Fiat Chrysler unveils its five-year plan

May 6, 2014, 6:16 PM UTC
Fiat Chrysler CEO Sergio Marchionne

FORTUNE — For sports car and cinema fans of a certain age, Alfa Romeo will evoke the 1600 Spider convertible driven by Benjamin Braddock, the confused and lovesick young man played by Dustin Hoffman in the 1967 film The Graduate.

For Sergio Marchionne, chief executive of the newly merged Fiat and Chrysler automobile companies, Alfa Romeo symbolizes an unkept promise, namely to introduce the Italian luxury brand in the U.S. as part of the revitalization of both companies.

Marchionne, in a major public presentation today in Auburn Hills at Chrysler headquarters, is expected to disclose more about Alfa’s eventual arrival, as well as a detailed five-year plan of investments, vehicle introductions, and sales forecasts. Chrysler largely made good on its first five-year plan, conceived in the wake of the automaker’s 2009 bankruptcy. As chief executive of Fiat, Marchionne led Fiat’s purchase of the U.S. automaker for nearly nothing.

Analysts will be listening and watching Fiat Chrysler executives carefully to learn how soon Fiat Chrysler Automobile NV (FIATY) might be able to sell 6 million or more vehicles annually. That threshold is the one Marchionne identified several years ago as the minimum for economic viability of a global automaker, and that total might be higher today. Last year, Fiat and Chrysler jointly sold 4.4 million vehicles. IHS, a forecasting consultancy, sees sales of 5 million by 2018. The merged automaker will be incorporated and listed as a public company later this year.

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The Canadian-born CEO deserves credit, despite a few shortcomings, for maintaining the viability of an automobile enterprise that is slowed by two weak brands, Chrysler and Fiat, and sustained by two very strong ones, Jeep and Ram. He is a driven and hard-driving executive who, according to headhunters, pushes younger subordinates to the brink of exhaustion. Chrysler’s streak of monthly sales gains in the U.S. has reached 49 months. He keeps posting gains and, as such, keeps his company in the game.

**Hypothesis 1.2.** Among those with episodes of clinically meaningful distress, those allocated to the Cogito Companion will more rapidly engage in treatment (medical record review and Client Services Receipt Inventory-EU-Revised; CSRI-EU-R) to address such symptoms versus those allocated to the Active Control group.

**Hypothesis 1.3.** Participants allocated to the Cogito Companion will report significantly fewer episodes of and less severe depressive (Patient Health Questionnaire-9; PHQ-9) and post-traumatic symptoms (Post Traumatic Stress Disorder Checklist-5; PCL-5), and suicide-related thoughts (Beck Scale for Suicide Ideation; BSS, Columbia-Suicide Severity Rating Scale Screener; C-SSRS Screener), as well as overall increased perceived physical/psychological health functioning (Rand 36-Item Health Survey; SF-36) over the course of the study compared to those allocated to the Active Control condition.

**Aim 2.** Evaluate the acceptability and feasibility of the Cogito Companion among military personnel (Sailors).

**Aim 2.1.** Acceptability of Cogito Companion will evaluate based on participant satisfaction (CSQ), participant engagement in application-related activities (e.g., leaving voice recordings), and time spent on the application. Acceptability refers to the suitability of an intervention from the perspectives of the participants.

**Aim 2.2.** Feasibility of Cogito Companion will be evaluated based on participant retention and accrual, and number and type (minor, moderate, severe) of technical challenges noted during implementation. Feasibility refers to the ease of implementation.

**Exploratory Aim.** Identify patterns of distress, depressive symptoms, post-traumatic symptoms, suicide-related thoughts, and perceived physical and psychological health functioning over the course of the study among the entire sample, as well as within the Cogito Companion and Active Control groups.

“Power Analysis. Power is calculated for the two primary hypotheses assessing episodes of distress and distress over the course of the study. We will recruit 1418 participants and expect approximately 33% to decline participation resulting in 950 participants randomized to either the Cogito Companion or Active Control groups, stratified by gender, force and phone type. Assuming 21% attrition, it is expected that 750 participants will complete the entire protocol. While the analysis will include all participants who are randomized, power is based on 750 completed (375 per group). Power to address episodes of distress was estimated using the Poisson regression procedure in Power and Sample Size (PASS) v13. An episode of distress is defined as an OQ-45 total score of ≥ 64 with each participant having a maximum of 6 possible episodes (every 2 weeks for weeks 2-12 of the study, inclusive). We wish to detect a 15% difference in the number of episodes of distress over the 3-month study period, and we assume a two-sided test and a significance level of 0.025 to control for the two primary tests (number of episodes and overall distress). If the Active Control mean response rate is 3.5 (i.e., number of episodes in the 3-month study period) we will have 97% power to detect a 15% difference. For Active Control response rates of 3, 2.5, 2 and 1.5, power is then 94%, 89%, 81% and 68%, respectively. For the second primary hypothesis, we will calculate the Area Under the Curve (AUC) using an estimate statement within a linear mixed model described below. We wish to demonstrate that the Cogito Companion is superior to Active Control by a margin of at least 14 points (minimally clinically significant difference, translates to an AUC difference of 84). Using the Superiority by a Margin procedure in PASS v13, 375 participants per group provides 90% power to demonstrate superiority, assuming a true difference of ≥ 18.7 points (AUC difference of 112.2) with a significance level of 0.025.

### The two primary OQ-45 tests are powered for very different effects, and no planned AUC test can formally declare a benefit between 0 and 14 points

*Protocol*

The bright spots to be highlighted likely will include introduction of the Jeep Renegade, a subcompact sport-utility vehicle that’s expected to compete vigorously worldwide in one of the fast-growing product segments. Another will be the automaker’s plans to ramp up its efforts in China, the world’s biggest market and one of the fastest-growing.

Marchionne has promised six Alfa models in the U.S., starting with the 4C Spider, which has appeared recently at auto shows as a concept. Dave Sullivan, an analyst for AutoPacific, says Alfa will have an “uphill battle” against better established German, Japanese, and U.S. luxury brands.

Because luxury models are highly profitable compared to mainstream counterparts, they’re vital for generating revenue and for providing a way to spread the investment cost of developing advanced technologies across the entire spectrum of vehicles. Under his last five-year plan, Marchionne forecast that Alfa would reach the U.S. in 2012 and be selling 500,000 units worldwide by now. Last year, the brand sold just more than 64,000 in Europe.

Richard Hilgert, an analyst for Morningstar, thinks Fiat Chrysler intends to invest on the order of $55 billion over the next five years, much of it from capital markets, to pursue his company’s ambitious plans. Marchionne has never been one to back down in the face of ferocious competition or petrifying obstacles. The next five years are likely to prove as formidable difficult as the last.

But Sergio might take heart from the closing sequence of The Graduate. The Alfa runs out of gas — but Dustin Hoffman gets the girl anyway.

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